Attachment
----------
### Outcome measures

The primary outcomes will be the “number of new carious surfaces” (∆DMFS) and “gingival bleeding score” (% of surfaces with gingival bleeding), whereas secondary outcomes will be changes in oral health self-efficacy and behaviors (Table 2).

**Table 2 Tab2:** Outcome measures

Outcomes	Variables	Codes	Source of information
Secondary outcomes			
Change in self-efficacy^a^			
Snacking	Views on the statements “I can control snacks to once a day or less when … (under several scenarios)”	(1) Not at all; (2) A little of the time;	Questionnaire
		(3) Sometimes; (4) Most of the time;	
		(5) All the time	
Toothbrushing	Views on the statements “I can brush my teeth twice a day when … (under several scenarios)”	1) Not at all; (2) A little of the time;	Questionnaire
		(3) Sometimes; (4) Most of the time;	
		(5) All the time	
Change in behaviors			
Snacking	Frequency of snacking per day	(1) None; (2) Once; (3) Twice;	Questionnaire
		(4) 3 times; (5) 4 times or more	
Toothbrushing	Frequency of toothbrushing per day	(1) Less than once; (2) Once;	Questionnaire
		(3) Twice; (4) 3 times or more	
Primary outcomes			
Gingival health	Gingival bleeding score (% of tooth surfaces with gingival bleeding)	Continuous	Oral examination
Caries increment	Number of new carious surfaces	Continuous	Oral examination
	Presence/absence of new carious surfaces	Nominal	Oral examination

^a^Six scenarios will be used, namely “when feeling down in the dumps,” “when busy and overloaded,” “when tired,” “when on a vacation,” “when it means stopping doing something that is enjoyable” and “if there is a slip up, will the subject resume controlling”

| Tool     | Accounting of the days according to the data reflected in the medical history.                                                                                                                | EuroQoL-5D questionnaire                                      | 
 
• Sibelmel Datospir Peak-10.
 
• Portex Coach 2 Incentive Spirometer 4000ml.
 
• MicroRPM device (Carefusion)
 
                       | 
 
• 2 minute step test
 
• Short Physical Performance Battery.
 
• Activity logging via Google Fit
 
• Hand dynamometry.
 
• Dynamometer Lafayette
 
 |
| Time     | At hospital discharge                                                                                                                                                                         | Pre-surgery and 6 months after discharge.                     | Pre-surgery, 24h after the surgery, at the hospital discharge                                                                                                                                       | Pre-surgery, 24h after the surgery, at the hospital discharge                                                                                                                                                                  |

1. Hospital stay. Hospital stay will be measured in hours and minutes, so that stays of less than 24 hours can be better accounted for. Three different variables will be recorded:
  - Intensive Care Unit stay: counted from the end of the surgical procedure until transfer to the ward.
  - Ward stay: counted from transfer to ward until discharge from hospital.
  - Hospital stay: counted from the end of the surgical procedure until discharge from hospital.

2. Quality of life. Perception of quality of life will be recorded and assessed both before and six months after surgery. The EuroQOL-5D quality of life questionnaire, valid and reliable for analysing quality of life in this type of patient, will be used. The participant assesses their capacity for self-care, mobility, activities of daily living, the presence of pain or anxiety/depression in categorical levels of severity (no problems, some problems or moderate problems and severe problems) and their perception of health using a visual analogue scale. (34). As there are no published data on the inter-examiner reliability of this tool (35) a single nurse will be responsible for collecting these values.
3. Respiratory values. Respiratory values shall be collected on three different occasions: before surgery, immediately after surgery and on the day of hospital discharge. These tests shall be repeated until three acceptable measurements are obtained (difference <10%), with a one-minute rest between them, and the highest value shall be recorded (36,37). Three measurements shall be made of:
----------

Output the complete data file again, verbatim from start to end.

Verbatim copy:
### Outcome measures

The primary outcomes will be the “number of new carious surfaces” (∆DMFS) and “gingival bleeding score” (% of surfaces with gingival bleeding), whereas secondary outcomes will be changes in oral health self-efficacy and behaviors (Table 2).

**Table 2 Tab2:** Outcome measures

Outcomes	Variables	Codes	Source of information
Secondary outcomes			
Change in self-efficacy^a^			
Snacking	Views on the statements “I can control snacks to once a day or less when … (under several scenarios)”	(1) Not at all; (2) A little of the time;	Questionnaire
		(3) Sometimes; (4) Most of the time;	
		(5) All the time	
Toothbrushing	Views on the statements “I can brush my teeth twice a day when … (under several scenarios)”	1) Not at all; (2) A little of the time;	Questionnaire
		(3) Sometimes; (4) Most of the time;	
		(5) All the time	
Change in behaviors			
Snacking	Frequency of snacking per day	(1) None; (2) Once; (3) Twice;	Questionnaire
		(4) 3 times; (5) 4 times or more	
Toothbrushing	Frequency of toothbrushing per day	(1) Less than once; (2) Once;	Questionnaire
		(3) Twice; (4) 3 times or more	
Primary outcomes			
Gingival health	Gingival bleeding score (% of tooth surfaces with gingival bleeding)	Continuous	Oral examination
Caries increment	Number of new carious surfaces	Continuous	Oral examination
	Presence/absence of new carious surfaces	Nominal	Oral examination

^a^Six scenarios will be used, namely “when feeling down in the dumps,” “when busy and overloaded,” “when tired,” “when on a vacation,” “when it means stopping doing something that is enjoyable” and “if there is a slip up, will the subject resume controlling”

| Tool     | Accounting of the days according to the data reflected in the medical history.                                                                                                                | EuroQoL-5D questionnaire                                      | 
 
• Sibelmel Datospir Peak-10.
 
• Portex Coach 2 Incentive Spirometer 4000ml.
 
• MicroRPM device (Carefusion)
 
                       | 
 
• 2 minute step test
 
• Short Physical Performance Battery.
 
• Activity logging via Google Fit
 
• Hand dynamometry.
 
• Dynamometer Lafayette
 
 |
| Time     | At hospital discharge                                                                                                                                                                         | Pre-surgery and 6 months after discharge.                     | Pre-surgery, 24h after the surgery, at the hospital discharge                                                                                                                                       | Pre-surgery, 24h after the surgery, at the hospital discharge                                                                                                                                                                  |

1. Hospital stay. Hospital stay will be measured in hours and minutes, so that stays of less than 24 hours can be better accounted for. Three different variables will be recorded:
  - Intensive Care Unit stay: counted from the end of the surgical procedure until transfer to the ward.
  - Ward stay: counted from transfer to ward until discharge from hospital.
  - Hospital stay: counted from the end of the surgical procedure until discharge from hospital.

2. Quality of life. Perception of quality of life will be recorded and assessed both before and six months after surgery. The EuroQOL-5D quality of life questionnaire, valid and reliable for analysing quality of life in this type of patient, will be used. The participant assesses their capacity for self-care, mobility, activities of daily living, the presence of pain or anxiety/depression in categorical levels of severity (no problems, some problems or moderate problems and severe problems) and their perception of health using a visual analogue scale. (34). As there are no published data on the inter-examiner reliability of this tool (35) a single nurse will be responsible for collecting these values.
3. Respiratory values. Respiratory values shall be collected on three different occasions: before surgery, immediately after surgery and on the day of hospital discharge. These tests shall be repeated until three acceptable measurements are obtained (difference <10%), with a one-minute rest between them, and the highest value shall be recorded (36,37). Three measurements shall be made of: